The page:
The word “functional” would aptly apply to the story as well. The first half is plagued by jargon world-building details that make little sense without context, but are hard to keep in your head long enough to remember. I'm still not sure if certain things explained in the first few episodes ever really became relevant, or if they were part of a big infodump due to poor scripting.
Plus, none of it really matters in the end. This is a prequel, after all, and the game's story isn't about luminosis or the Diet being shady or weapon-smuggling; it's about the Lights, and the disasters they wrought, and so by the end of the last episode, the first eight episodes or so felt almost entirely extraneous other than providing backstory for Innumael and Leocadio. What once felt like several simultaneous plotlines coming together in a mostly succesful way gets tossed aside, and none of the suffering and character deaths matters in any real way.
The characters are where Magatsu Wahrheit -Zuerst- really shines. At first, it seems like the hero will be Leocadio, the sweet boy who joined the military because he wants to help his family out. Innumael gets pulled into the conflict due to Leocadio's mistake, and the two end up on opposite sides of the conflict between Headkeeper and the government. Although Leocadio initially seems more protagonist material, as the conventionally attractive, idealistic kid facing the realities of war, most of the time the story focuses on Innumael and Headkeeper.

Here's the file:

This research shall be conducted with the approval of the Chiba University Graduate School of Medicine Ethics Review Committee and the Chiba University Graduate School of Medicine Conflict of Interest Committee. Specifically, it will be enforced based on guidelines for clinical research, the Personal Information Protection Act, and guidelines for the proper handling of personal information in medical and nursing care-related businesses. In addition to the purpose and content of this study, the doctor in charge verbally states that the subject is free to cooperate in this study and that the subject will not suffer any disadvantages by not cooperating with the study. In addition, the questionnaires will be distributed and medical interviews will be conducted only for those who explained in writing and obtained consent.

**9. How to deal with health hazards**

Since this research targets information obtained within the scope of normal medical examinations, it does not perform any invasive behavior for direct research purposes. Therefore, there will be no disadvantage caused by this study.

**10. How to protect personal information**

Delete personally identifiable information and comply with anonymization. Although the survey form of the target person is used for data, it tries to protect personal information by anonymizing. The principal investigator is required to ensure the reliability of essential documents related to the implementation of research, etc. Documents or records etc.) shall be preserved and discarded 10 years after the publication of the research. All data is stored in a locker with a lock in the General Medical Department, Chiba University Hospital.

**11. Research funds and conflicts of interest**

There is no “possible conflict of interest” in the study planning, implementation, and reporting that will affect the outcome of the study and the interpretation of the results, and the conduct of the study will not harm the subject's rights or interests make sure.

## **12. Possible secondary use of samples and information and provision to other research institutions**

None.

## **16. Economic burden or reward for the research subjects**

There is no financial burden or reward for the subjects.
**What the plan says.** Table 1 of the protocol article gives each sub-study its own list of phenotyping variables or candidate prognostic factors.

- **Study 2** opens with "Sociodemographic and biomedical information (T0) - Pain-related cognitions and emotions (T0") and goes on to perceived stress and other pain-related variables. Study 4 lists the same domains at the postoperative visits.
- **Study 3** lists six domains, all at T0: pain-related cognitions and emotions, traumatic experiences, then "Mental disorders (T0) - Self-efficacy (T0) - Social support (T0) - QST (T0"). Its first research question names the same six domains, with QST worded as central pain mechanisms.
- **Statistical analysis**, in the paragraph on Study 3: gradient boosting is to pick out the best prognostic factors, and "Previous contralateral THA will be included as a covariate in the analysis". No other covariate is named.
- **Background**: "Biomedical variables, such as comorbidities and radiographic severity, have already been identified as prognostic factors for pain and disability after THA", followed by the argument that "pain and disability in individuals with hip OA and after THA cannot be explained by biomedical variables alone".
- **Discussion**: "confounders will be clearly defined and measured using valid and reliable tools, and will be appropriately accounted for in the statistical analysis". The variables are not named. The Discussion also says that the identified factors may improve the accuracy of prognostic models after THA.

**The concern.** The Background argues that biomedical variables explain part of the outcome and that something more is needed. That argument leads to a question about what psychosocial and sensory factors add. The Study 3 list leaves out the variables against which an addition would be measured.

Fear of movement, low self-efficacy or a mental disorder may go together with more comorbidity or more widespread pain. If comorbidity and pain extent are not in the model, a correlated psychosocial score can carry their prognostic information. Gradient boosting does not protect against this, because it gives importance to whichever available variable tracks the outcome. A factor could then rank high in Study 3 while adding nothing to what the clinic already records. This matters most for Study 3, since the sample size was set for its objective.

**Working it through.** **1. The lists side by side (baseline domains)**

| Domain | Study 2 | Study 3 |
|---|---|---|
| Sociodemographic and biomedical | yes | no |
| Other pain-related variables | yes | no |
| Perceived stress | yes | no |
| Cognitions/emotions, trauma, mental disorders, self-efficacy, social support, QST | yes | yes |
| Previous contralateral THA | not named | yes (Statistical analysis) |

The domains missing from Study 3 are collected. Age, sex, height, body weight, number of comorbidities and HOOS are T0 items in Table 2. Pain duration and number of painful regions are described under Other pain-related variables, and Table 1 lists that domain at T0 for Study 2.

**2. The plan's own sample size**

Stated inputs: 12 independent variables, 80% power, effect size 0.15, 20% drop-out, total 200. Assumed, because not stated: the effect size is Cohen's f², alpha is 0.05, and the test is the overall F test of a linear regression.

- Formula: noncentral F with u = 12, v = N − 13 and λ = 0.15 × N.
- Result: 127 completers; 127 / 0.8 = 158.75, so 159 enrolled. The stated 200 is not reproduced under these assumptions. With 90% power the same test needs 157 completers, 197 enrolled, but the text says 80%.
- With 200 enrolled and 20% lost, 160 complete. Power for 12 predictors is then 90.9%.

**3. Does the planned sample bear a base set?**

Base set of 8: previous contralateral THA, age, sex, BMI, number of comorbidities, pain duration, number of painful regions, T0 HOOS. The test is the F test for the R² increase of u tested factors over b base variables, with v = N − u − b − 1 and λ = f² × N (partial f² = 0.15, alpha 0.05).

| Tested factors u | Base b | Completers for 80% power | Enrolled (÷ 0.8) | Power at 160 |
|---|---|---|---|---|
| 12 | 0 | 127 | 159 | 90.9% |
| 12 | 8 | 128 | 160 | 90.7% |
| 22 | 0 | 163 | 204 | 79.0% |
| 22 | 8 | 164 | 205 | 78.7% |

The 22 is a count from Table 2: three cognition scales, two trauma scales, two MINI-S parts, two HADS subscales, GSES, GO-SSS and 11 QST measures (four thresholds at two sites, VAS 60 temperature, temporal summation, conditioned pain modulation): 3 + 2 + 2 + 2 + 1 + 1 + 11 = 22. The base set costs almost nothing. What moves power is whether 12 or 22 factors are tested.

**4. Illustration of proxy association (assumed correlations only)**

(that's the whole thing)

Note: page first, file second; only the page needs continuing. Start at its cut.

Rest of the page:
Innumael, on the other hand, is the epitome of the fish-out-of-water protagonist. Although we don't know much about his life before he inadvertently smuggled weapons other than that he has a little sister, he's clearly not emotionally equipped to be part of a secret organization. He's a bit of a coward and a whiner, not so much to be an active hindrance, but enough to really give the sense that he'd rather be anywhere else; as such, when he starts being proactive, it really feels like growth. Atsushi Abe turns in a standout performance, portraying Innumael with a persistent nasally whine, and yet somehow never obnoxious.